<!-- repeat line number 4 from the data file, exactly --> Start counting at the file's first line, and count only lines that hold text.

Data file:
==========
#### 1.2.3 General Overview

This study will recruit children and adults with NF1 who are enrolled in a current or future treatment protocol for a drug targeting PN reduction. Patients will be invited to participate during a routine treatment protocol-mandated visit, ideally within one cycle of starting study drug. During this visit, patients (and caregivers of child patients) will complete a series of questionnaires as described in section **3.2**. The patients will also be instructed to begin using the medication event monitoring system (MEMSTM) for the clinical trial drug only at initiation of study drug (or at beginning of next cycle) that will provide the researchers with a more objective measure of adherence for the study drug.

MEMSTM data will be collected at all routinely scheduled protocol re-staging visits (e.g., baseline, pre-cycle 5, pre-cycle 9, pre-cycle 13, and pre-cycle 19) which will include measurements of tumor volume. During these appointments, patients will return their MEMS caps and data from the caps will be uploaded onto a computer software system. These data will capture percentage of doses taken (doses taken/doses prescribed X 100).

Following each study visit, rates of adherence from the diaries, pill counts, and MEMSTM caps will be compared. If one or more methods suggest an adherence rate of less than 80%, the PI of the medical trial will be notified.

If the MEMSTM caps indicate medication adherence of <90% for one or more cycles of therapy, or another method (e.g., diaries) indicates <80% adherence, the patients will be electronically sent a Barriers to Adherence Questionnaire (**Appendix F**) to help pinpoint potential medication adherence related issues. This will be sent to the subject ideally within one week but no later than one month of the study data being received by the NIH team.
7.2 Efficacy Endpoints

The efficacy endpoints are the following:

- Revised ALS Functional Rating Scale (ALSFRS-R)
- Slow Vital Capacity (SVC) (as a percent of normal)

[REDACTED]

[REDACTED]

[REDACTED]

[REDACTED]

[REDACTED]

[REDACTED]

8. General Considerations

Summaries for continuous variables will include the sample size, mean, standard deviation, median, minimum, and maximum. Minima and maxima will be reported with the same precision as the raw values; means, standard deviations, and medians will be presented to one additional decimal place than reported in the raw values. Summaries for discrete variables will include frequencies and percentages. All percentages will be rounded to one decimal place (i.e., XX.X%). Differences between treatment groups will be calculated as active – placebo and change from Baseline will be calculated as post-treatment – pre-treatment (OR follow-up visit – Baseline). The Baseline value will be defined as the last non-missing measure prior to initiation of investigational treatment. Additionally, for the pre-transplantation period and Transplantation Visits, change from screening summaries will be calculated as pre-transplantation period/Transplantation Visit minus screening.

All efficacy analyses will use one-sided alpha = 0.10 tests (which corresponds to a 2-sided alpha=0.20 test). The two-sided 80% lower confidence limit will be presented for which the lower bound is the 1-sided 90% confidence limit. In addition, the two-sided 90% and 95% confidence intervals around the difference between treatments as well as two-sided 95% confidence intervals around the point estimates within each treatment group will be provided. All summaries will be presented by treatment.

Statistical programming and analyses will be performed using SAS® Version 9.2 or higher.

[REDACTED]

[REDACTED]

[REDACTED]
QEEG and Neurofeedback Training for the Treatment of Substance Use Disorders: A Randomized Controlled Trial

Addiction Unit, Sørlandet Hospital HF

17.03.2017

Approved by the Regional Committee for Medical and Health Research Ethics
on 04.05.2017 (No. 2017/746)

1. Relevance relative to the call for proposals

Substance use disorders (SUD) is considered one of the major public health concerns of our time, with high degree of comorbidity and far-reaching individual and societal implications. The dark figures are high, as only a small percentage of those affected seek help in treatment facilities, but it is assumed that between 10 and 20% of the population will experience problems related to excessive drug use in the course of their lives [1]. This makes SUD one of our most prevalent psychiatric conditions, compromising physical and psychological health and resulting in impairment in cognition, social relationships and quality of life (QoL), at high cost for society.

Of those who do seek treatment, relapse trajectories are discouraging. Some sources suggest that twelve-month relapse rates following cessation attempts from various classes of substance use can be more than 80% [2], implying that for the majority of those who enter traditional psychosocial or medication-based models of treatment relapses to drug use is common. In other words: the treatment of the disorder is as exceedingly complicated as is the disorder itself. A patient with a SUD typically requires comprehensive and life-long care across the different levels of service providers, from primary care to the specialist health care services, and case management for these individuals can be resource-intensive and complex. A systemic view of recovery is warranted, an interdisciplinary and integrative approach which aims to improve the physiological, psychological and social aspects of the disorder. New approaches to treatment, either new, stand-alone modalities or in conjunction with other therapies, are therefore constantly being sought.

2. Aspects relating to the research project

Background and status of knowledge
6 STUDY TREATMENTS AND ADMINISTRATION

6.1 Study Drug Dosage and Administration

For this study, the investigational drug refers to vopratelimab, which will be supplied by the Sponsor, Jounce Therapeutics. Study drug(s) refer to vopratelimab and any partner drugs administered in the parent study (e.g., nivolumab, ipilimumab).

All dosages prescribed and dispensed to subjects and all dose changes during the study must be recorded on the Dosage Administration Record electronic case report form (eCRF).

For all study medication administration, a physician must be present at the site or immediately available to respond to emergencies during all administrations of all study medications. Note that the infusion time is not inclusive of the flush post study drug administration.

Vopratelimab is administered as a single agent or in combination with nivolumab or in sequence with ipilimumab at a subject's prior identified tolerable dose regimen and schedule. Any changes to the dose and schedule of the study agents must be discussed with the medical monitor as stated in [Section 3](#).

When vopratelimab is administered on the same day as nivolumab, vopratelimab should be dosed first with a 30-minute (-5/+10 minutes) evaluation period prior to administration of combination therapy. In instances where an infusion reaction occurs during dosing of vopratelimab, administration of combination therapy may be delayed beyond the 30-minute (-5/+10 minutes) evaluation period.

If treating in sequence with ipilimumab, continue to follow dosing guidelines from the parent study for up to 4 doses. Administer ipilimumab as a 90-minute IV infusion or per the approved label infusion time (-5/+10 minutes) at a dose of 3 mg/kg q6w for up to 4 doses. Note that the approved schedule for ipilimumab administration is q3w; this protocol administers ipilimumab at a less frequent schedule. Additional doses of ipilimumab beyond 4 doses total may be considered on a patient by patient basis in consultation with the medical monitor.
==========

Following each study visit, rates of adherence from the diaries, pill counts, and MEMSTM caps will be compared. If one or more methods suggest an adherence rate of less than 80%, the PI of the medical trial will be notified.